Using the extracted decay times and amplitudes of the fast and slow components, we deduce an average photovoltage pulse width of τr = 0.85 ± 0.13 ps (Supplementary Discussion 9), allowing Vpeak to be estimated from the experiments of Figs. 24. The carrier temperature at the nonplasmonic contact is assumed to be T0 ~ Tbath ~ 300 K for a cooling lengths of 0.2–1 μm (Supplementary Discussion 8). Taking into account the value of τr and assuming a hot carrier diffusion coefficient of 5500 cm2 s−1 for chemical vapour deposited (CVD) graphene31, the estimated diffusion length is of ~700 nm substantially less than the channel length of 5.5 μm, further supporting our assumed value for T0. As discussed earlier, of particular interest is the flat-band condition occurring at Vg ~ 25 V, where the PV and PTE-j effects are cancelled. At this gate bias, we determine k ≈ 63 nV K−2 (Supplementary Discussion 6). Taking into account the plasmonic contact’s response at 25 V and its linear power dependence, we can finally estimate the carrier temperature according to Eq. (2), which is shown in Fig. 5d. Under illumination with longitudinal polarization, resonance conditions corresponding to the NP L mode can be reached leading to carrier temperatures of ≈2200 K in the vicinity of the plasmonic contact. Under TR polarization, we estimate a carrier temperature of the order of 1000 K. The extracted temperatures are in reasonable agreement with our previous studies of ultrafast carrier heating in graphene/plasmonic NP complexes, where carrier temperatures of 1500 K were estimated16. In the latter work, this value was derived using differential reflection measurements and a phenomenological two-temperature model taking into account electronic heating efficiency of graphene. In this respect, the present work provides a more direct way of measuring the plasmon-induced carrier temperature.

To show that plasmon-induced carrier heating is indeed efficient, we compare our results to typical carrier temperatures observed for graphene p–n junctions, where the PTE-j effect is dominant1,3. It has been demonstrated that, under illumination conditions of 3.5 × 1012 photons cm−2 (equivalent to 100 µW in our experiment), the hot carrier temperature can reach ~200 K over the initial bath temperature of Tbath ≈ 10 K32. In stark contrast, in our experiments, under same illumination conditions, plasmonic amplification results in carrier temperatures as high as ~2200 K. High electronic temperatures aided by plasmonic enhancement sets out the potential for hot carrier-driven photochemistry applications. Moreover, as a sensitive electron (or hole) thermometer, the mechanism and device geometry we demonstrate here can be utilized for optimization of hot carrier generation for the growing field of plasmonic-driven hot carrier applications.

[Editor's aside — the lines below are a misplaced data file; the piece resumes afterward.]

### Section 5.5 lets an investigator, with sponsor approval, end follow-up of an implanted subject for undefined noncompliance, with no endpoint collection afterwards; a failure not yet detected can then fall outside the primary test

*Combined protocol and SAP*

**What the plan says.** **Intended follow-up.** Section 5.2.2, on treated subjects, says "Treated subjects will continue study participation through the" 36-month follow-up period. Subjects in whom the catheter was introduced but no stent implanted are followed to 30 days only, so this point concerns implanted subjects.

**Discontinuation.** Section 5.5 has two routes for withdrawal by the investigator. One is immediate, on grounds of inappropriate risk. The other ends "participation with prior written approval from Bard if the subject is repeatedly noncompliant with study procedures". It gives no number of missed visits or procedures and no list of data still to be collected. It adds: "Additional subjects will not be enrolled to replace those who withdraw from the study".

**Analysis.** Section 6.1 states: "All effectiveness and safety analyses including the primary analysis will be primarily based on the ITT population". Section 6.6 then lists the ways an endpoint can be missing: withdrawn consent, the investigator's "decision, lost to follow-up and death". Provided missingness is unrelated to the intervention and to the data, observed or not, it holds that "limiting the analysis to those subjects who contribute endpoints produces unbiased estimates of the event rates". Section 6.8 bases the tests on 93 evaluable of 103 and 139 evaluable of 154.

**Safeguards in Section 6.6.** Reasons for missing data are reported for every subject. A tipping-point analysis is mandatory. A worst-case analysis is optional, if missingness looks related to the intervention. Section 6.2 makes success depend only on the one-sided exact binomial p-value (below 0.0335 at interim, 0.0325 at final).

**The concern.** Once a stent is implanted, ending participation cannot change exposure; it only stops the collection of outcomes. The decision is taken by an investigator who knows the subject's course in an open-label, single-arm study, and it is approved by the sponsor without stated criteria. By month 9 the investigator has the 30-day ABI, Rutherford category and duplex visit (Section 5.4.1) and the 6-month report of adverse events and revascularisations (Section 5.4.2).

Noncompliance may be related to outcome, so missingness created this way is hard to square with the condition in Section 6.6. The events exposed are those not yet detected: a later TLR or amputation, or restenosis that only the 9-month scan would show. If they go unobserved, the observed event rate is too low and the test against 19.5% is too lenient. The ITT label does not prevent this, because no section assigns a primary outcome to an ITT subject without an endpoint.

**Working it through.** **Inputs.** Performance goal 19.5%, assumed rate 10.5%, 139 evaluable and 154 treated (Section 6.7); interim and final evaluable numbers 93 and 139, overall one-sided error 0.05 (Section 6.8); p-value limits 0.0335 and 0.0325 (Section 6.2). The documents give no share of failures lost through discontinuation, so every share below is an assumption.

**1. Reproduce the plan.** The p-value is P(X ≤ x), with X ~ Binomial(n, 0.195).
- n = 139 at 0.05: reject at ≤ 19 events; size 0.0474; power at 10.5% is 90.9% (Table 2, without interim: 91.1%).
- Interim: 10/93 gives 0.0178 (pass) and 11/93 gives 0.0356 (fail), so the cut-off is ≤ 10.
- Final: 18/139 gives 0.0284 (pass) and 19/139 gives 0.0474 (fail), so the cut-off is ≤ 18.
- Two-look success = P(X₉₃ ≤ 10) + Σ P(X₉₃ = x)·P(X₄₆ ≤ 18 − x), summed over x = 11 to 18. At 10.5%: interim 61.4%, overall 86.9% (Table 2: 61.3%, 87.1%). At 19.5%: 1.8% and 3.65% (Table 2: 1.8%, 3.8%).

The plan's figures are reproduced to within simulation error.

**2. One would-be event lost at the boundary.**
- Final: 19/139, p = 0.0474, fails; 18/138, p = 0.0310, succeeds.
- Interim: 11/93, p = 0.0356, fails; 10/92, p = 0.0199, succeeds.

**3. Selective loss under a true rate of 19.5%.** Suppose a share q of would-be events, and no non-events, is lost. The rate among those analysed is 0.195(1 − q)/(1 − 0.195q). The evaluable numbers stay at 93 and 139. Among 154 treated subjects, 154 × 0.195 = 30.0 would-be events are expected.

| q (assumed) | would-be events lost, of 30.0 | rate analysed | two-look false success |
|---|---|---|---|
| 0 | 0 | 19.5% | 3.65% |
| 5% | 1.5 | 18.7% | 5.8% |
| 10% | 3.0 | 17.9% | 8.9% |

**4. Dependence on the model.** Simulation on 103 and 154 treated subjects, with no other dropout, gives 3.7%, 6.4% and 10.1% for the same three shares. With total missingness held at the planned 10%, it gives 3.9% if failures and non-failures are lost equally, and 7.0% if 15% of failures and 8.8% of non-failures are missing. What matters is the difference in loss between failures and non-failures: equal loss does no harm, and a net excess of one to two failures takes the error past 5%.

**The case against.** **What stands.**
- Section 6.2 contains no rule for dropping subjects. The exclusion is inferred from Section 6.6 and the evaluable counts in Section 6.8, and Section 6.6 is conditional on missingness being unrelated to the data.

In terms of the detectivity of our devices, in the presence of plasmonic nanostructures, the device responsivity at the resonance wavelength is strongly enhanced, achieving a ~5 times improvement over conventional devices, corresponding to 0.125 mA W−1 with a device resistance of 1 kOhm. Nevertheless, this is about an order of magnitude lower than the best-reported responsivity to date (6.1 mA W−1) for two-terminal metal–graphene photodetectors using high-mobility and low-defect exfoliated graphene13,33. The mobility of our devices is measured to be in the range of 700–1000 cm2 V−1 s−1. Notably, significant improvement could be achieved by encapsulation with exfoliated or CVD-grown hBN layers34,35,36, which typically results in the material with mobility in the range of 25,000–100,000 cm2 V−1 s−1 and higher Seebeck coefficients by a factor of 237. Consequently, the responsivity of our device geometry could be significantly improved.

Discussion